#AyeWeCan 6: Home is where the start is
Challenge Poverty Week blog by Brita Ingebrigtsen, Communications Officer, Almond Housing Association.
For those experiencing poverty a home can be a first step towards a better life – but, unfortunately, it’s often far from enough. That is why Almond Housing Association (AHA) aims to go beyond traditional housing services to better support our tenants and their communities.
These are challenging times. As the housing crisis in the UK worsens, more people than ever are homeless or sleeping rough. Others have a hard time finding work or getting by on low wages, struggling to pay rent, heat their homes or feed their families.
Almond Housing Association serves Craigshill, Livingston, a community in the top 5% most deprived areas in Scotland. Unemployment levels are high, and nearly twice as many children live in low income families compared to West Lothian as a whole. Adding to the long list of problems facing Craigshill residents, welfare reforms have placed enormous additional pressures on our customers in recent times.
With over 1,300 tenants living in this area, we want to support the community beyond providing affordable housing. Because, like most other social landlords, our job does not stop once a key has been handed over. That’s just the beginning.
Tenancy sustainment and support
We have made tenancy sustainment a priority and work hard to come up with real and innovative solutions to support our customers to sustain their tenancies. Our Tenancy Sustainment Officer and Welfare Benefits Adviser are key players in this endeavour.
Since we started up 25 years, ago AHA has supported a range of successful Wider Role initiatives informed by our tenants and board. These have included projects addressing issues of local concern, including fuel poverty, digital inclusion, financial inclusion, winter wellbeing, homelessness, young care leavers and early literacy. We are committed to the overall improvement of the communities we work within, and our work with community groups and organisations, as well as local people, has resulted in many successes.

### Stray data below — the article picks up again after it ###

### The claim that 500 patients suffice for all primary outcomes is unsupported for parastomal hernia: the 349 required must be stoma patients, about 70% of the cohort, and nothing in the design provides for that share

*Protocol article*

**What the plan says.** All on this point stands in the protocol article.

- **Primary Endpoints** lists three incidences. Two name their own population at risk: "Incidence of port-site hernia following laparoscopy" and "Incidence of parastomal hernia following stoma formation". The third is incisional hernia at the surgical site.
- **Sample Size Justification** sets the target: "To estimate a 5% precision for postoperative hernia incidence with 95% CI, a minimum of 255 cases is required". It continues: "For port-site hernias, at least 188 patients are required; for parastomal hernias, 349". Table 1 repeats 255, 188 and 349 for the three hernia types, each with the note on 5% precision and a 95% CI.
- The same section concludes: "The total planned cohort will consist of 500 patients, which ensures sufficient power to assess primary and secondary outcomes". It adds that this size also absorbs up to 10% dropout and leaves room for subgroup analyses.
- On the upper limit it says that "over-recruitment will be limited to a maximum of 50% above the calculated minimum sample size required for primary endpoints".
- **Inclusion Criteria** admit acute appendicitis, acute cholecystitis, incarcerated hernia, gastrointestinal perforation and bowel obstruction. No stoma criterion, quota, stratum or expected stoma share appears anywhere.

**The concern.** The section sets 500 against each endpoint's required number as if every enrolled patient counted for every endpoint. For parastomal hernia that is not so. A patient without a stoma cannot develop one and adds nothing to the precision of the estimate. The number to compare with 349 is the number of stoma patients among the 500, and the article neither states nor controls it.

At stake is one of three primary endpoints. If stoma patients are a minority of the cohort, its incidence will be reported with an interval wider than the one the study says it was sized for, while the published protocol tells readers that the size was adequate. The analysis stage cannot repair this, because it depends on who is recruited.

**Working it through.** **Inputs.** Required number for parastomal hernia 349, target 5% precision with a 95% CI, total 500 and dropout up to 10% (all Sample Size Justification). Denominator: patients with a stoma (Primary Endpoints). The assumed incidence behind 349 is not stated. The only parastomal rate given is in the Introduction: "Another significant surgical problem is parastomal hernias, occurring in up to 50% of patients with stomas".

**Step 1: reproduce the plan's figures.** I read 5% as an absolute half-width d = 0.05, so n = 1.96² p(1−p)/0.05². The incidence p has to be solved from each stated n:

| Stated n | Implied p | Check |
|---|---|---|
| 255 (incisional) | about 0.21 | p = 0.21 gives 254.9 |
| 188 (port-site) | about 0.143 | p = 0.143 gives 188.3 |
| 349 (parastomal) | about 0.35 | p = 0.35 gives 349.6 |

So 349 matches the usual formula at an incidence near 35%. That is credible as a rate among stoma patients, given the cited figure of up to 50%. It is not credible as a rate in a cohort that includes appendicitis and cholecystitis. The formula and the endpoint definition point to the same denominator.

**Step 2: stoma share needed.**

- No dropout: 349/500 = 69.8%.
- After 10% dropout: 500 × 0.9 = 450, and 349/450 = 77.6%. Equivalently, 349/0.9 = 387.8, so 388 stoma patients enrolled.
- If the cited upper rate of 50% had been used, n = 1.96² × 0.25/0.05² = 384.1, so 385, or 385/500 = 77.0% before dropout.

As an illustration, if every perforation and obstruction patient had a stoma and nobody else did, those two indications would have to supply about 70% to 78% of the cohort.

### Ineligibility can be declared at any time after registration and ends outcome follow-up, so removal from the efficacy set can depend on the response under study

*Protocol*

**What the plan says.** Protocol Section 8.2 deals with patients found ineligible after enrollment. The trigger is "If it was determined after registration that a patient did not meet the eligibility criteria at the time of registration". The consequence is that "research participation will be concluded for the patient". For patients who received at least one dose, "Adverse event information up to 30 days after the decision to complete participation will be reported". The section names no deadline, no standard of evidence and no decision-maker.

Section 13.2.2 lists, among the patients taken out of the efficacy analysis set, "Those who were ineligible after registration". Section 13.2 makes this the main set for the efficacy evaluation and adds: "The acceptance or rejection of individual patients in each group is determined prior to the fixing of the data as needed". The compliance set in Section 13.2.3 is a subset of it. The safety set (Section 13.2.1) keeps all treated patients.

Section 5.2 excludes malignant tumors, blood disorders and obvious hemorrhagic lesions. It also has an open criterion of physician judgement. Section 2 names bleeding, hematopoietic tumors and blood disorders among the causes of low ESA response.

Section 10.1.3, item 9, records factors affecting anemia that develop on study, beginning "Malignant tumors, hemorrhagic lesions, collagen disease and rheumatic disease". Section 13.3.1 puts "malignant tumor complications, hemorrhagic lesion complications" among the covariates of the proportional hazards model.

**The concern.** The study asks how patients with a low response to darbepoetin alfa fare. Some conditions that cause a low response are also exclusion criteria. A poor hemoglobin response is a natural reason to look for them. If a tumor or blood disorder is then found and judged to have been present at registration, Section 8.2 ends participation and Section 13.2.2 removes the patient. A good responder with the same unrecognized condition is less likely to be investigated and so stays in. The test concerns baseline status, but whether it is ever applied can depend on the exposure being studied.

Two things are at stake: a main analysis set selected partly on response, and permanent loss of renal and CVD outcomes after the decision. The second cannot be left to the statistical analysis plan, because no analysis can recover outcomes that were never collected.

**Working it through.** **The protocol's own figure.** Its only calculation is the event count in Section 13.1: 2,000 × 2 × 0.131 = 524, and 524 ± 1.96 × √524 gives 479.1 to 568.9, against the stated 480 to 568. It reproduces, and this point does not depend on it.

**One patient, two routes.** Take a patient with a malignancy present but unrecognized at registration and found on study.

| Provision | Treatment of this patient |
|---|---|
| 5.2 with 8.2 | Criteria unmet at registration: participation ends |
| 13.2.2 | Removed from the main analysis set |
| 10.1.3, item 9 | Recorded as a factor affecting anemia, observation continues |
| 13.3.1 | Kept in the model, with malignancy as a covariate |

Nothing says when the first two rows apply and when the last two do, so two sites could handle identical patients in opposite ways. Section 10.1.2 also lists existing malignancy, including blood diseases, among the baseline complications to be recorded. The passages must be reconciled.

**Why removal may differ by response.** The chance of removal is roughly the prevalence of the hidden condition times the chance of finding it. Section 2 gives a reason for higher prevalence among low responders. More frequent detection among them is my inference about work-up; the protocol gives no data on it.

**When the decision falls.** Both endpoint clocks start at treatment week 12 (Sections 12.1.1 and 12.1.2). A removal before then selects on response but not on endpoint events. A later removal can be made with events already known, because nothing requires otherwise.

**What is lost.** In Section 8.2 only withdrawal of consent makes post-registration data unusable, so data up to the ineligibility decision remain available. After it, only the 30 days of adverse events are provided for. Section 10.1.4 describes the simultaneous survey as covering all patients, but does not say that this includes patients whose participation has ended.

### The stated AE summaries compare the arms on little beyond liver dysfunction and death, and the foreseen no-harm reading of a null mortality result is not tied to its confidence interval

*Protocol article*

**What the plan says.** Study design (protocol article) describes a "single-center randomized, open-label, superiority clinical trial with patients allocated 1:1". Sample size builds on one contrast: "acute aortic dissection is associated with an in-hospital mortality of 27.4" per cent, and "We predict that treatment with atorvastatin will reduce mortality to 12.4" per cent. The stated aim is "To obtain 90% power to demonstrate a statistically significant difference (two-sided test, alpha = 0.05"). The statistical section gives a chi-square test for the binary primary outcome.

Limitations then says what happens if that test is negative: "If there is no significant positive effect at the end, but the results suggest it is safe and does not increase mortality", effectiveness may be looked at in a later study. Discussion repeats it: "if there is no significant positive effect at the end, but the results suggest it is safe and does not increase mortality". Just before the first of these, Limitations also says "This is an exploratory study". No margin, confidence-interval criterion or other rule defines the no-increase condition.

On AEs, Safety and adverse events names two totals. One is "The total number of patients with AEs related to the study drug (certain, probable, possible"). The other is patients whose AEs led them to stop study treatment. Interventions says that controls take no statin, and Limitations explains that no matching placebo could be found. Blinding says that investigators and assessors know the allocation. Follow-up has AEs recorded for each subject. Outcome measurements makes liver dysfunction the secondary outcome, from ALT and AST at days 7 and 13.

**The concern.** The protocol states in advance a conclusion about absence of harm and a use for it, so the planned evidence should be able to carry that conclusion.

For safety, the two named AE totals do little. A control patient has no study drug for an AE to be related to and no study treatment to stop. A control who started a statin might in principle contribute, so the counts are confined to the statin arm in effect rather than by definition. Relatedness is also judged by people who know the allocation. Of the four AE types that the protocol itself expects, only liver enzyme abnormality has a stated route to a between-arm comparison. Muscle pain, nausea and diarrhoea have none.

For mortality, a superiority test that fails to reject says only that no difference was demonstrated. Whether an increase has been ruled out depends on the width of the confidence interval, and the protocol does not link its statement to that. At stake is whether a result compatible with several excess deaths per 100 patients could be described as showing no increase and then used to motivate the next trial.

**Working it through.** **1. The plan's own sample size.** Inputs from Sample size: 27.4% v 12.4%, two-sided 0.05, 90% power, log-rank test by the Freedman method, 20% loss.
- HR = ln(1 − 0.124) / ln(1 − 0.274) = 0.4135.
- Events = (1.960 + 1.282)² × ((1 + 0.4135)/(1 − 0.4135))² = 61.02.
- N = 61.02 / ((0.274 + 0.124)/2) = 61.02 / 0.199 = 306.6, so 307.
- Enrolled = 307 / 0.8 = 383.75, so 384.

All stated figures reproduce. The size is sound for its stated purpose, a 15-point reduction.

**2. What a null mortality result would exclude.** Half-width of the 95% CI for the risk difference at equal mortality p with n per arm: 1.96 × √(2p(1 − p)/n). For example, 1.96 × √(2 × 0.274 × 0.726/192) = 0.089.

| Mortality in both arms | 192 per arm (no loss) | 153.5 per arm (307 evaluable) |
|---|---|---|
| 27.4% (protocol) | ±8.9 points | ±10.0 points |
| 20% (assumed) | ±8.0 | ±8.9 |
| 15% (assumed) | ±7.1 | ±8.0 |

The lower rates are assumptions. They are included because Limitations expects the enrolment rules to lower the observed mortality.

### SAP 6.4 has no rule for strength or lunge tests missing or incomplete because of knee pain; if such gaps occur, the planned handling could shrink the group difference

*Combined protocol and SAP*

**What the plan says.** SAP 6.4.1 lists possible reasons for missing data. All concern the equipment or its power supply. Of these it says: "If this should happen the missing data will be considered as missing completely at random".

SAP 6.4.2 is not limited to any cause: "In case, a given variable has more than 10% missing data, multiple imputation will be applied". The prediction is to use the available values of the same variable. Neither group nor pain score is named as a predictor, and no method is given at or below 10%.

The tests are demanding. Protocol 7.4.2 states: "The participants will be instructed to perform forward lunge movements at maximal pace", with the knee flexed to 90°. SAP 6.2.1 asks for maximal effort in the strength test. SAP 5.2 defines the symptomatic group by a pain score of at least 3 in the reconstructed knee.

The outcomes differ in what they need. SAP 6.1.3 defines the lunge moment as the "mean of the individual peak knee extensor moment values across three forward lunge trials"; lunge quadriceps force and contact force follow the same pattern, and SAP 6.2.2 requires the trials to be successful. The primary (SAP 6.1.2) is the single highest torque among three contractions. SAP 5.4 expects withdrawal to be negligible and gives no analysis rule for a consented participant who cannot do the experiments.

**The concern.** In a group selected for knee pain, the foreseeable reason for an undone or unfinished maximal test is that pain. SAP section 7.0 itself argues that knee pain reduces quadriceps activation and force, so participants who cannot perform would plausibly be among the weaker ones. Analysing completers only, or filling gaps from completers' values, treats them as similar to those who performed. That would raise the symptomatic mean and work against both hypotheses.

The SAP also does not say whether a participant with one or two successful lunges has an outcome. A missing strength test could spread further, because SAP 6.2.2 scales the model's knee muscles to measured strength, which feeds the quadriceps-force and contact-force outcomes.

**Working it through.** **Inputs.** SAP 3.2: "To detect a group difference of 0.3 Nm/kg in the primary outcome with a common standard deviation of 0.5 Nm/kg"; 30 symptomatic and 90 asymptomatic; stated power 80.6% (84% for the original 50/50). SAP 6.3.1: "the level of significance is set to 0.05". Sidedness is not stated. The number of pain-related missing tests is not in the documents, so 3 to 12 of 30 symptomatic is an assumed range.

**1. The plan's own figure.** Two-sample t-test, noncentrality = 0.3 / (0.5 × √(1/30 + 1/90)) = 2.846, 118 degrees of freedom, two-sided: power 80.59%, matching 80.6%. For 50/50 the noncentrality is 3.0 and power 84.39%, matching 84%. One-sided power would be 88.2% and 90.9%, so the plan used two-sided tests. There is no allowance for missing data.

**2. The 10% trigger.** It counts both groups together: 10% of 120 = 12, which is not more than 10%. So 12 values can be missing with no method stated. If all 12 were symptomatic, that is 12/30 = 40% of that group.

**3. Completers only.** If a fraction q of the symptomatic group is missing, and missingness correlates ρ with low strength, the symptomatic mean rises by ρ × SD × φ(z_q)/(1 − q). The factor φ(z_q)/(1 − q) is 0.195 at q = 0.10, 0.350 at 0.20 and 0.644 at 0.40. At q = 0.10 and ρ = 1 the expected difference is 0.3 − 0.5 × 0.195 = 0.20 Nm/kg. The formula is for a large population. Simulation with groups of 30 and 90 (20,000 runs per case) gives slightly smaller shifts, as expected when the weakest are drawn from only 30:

Free packs, books and food
Welcome Packs, Starter Packs and Winter Wellbeing packs are among the support packages we offer to tenants, most often, to meet the immediate need for essential items that some customers are not able to access for themselves due to circumstances such as homelessness or low income.
Through our partnership with an initiative called Dolly Parton’s Imagination Library, we also offer free books and reading activities for children under-five.
We live in one of the richest countries in the world, yet food poverty is affecting an increasing number of people across Scotland.
Our goal is to support families and individuals to access fresh, quality affordable food so that everyone has the means, ability and opportunity to make healthy meals. To alleviate food poverty in our communities, we have helped establish a local food bank and a Community Fridge. We also support four local Community Garden projects and are an active participant in a food poverty network group.
Making a difference – together
Our wider role function is guided by our commitment to The Better Off: Anti-Poverty Strategy 2018 to 2023, and as an active participant in the West Lothian Anti-Poverty network, led by West Lothian Council – we have many allies in tackling poverty in our local areas. Working with our partners, our aims are for fewer people experience poverty, and that no-one experiences destitution; and everyone has the opportunity to move towards a future free of poverty.
We’re proud to be one of the organisations supporting Challenge Poverty Week. Social landlords witness the poverty in Scotland, every single day, and it’s more important than ever that we keep sharing our experiences, challenges and success stories.
Homelessness and poverty can be overcome, and housing associations are in a uniquely good position to make a difference. Aye, we can!